ENG stereophile.com, Thomas Conrad (apr.2019)

Guitarist Francesco Diodati is one of the freshest voices to enter jazz in the new millennium. If this news comes as a surprise, you probably live in the US. A disproportionate amount of the innovation and energy within America’s only indigenous art form now comes out of Europe. Most of the American jazz community has not gotten the memo.
Diodati’s breakout came in 2015, when he appeared on Enrico Rava’s Wild Dance (ECM) and began touring with Rava. At 79, Rava, Italy’s most revered jazz musician, went young on Wild Dance, introducing a quartet with three of Italy’s most talented new players. Rava had rarely worked with a guitarist. Diodati’s minimalism (with no piano present) suddenly allowed Rava to operate in wide-open space, where he thrived. Diodati almost never comped. Instead, he shadowed Rava’s enigmatic trumpet lines with mysteries of his own.
Diodati’s most important statements to date have, of course, been his own albums. He records for the edgy, colorful independent label Auand, run by Italy’s most alert talent scout, Marco Valente. Never the Same is Diodati’s fourth release under his own name on Auand. The players in the quintet he calls Yellow Squeeds are: Francesco Lento, less recognized but more adventurous than Italian trumpet players like Paolo Fresu or Fabrizio Bosso; Enrico Zanisi, perhaps the best pianist under 30 in Italy; drummer Enrico Morello, who played on Wild Dance; and Glauco Benedetti, a tuba badass and the reason Yellow Squeeds does not need a bassist.
What immediately strikes you about Diodati’s music is his group concept. Yellow Squeeds is a band full of hot soloists, but it is not about solos. Or rather, it is not about individual solos. Diodati’s priority is ensemble form, first advanced by his asymmetrical modular compositions and then wildly expanded in the moment. It is only a slight exaggeration to say that everyone is always soloing. Within Diodati’s overarching order, freedom reigns.
The first track, “Here and There,” is founded on a body-slamming beat from Benedetti and Morello, on which an astonishing amount of content is arrayed in five minutes. The charging anthem of the theme contains inner solos, and even Benedetti’s tuba, as it bumps along the bottom, plays insinuations of the melody. As the whole unfolds, piano, guitar, and trumpet are often fused into one piercing treble voice. When a single source emerges—say, Zanisi’s Fender Rhodes—it’s soon overtaken by others. Backgrounds and foregrounds often change places.
Diodati has compared his version of jazz to folk music, “where the collective spirit is more important than the individual one.” He has also said that “the ‘solo statement’ is something very rigid and refers to a tiny part of how music is improvised in the world.” But his approach does not deemphasize individual creativity. In fact, because solos are selective and concise, they stand out more vividly. In “Cities,” Diodati’s series of quick forays, all different, is riveting. So are Zanisi’s long piano lines, unwinding to introduce “River,” which then becomes a remarkable seven-minute group endeavour in which players feed off one another without ever breaking the atmospheric mood. It is hard to think of a young jazz band more selflessly attuned to one another’s thoughts, or more immersed in the communal exploration of sonority. Diodati’s arrangements paint with all the diverse colors of his band’s sonorities, which also include Zanisi’s synths and Benedetti’s valve trombone and flute.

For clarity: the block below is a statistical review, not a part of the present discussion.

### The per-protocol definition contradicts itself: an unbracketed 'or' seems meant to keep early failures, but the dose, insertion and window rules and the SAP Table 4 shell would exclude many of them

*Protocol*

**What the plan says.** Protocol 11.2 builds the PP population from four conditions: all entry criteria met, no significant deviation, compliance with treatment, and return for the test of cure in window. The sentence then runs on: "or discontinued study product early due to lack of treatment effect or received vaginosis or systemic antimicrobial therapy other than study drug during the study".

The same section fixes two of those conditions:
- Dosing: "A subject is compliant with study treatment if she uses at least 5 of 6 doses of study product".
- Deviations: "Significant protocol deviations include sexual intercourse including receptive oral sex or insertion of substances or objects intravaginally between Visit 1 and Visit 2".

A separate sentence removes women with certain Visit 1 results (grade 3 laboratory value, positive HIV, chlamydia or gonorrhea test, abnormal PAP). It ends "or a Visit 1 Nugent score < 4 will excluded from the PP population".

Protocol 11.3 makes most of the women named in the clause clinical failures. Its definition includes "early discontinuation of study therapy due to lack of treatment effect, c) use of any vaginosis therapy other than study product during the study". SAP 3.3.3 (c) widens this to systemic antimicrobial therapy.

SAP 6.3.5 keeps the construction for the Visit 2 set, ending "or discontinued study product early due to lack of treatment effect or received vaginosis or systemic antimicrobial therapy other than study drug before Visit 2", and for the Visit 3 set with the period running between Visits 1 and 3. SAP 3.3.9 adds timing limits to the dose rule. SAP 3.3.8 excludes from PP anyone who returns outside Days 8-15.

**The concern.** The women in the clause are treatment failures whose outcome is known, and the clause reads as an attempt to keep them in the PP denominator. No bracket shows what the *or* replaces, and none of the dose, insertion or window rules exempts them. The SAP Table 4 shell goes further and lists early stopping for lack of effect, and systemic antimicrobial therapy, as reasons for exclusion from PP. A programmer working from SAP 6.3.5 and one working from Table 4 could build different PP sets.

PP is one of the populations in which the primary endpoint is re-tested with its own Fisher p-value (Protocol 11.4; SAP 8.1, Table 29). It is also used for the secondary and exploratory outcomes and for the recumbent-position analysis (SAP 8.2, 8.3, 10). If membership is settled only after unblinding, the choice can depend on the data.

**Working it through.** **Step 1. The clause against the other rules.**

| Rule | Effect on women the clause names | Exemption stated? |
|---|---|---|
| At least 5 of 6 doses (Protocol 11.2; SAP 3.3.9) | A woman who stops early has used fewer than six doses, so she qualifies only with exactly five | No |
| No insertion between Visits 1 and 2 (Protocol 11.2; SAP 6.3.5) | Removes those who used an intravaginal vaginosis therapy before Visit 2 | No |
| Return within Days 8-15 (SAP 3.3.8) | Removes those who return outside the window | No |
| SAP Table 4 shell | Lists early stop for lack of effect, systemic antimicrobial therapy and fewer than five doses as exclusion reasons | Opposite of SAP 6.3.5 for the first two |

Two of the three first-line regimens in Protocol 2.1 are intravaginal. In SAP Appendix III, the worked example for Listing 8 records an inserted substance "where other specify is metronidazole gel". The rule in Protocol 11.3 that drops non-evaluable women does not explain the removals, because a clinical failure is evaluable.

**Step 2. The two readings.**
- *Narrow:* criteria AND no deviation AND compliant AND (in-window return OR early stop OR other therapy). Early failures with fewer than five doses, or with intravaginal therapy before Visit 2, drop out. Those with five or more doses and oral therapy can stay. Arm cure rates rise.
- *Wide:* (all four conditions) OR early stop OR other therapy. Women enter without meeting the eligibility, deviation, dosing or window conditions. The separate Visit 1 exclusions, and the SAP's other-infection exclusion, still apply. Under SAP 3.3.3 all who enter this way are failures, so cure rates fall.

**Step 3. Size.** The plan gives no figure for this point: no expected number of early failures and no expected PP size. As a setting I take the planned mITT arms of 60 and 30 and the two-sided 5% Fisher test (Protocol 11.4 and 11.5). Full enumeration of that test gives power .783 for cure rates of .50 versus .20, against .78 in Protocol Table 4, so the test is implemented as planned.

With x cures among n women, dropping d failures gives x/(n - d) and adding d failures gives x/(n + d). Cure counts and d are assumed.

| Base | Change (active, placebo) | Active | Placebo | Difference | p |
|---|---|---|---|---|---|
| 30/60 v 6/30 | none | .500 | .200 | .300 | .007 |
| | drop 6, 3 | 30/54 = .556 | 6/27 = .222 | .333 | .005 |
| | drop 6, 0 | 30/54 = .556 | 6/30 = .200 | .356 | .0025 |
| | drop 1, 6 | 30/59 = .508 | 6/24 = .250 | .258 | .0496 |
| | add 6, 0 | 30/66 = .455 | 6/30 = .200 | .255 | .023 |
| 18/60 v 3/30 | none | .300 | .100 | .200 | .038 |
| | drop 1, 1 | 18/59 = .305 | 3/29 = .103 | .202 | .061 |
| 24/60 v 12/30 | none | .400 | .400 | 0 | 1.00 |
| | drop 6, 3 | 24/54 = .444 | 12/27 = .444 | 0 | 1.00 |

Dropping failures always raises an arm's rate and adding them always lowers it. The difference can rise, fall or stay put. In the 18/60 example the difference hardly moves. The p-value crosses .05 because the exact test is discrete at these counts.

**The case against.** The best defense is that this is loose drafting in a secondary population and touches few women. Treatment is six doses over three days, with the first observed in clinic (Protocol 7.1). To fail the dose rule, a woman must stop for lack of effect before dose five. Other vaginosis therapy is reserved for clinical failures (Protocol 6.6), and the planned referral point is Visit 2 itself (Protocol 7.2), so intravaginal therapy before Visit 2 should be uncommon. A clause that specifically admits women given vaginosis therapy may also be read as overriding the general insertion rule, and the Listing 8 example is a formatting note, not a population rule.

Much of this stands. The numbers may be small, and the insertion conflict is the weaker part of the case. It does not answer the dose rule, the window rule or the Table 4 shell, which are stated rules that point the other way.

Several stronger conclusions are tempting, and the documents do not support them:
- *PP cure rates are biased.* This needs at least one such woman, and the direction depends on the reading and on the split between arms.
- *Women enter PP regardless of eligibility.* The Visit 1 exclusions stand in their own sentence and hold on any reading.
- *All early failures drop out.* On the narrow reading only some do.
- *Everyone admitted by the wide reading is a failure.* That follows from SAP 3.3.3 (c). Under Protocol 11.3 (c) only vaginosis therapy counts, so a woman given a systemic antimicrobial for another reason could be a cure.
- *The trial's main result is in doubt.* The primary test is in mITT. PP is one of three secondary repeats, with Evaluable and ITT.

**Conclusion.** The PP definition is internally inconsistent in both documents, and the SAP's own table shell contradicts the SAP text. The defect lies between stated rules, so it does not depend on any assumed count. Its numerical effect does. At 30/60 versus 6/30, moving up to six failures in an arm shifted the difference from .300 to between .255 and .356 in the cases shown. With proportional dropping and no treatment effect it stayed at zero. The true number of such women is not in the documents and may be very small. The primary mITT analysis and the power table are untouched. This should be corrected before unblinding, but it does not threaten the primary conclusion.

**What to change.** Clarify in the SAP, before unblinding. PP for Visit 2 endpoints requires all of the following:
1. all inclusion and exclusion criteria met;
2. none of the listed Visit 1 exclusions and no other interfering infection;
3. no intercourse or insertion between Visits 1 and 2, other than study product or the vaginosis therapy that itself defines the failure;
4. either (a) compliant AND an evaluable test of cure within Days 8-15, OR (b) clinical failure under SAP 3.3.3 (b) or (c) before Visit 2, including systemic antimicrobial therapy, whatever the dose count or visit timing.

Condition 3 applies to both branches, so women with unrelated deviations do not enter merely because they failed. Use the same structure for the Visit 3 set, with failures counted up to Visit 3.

There is a piece called “Entanglement,” but all Diodati compositions and arrangements are entanglements: shifting forms with up to five voices generating spontaneous counterpoint. For contrast, there is a brief (1:13) interlude, “Blue Dreams.” It is an acoustic guitar reverie, rapt yet, like all Diodati expressions, tense with energy withheld and then released. In the title track and “Cities,” you suddenly hear that the interactive urgency of this music is a means to an end, and the end is lyricism, in startling new forms, most with hard edges.
Three of Diodati’s four Auand albums have contained a Thelonious Monk composition. Here it is “Straight, No Chaser.” Diodati is not so much a Monk interpreter as a Monk fantasist. He should stay on a roll and keep blowing up Monk tunes.
This session took place in a small, capable studio in Rome. Any recording of a Diodati band must be sufficiently detailed to document all the inner workings of his ensemble. This one is.
Never the Same is obtainable from online sources in the US, including downtownmusicgallery.com, bandcamp.com and forcedexposure.com, and as an MP3 download from Amazon. It is also available in 16/44.1k resolution from the Qobuz and Tidal streaming services.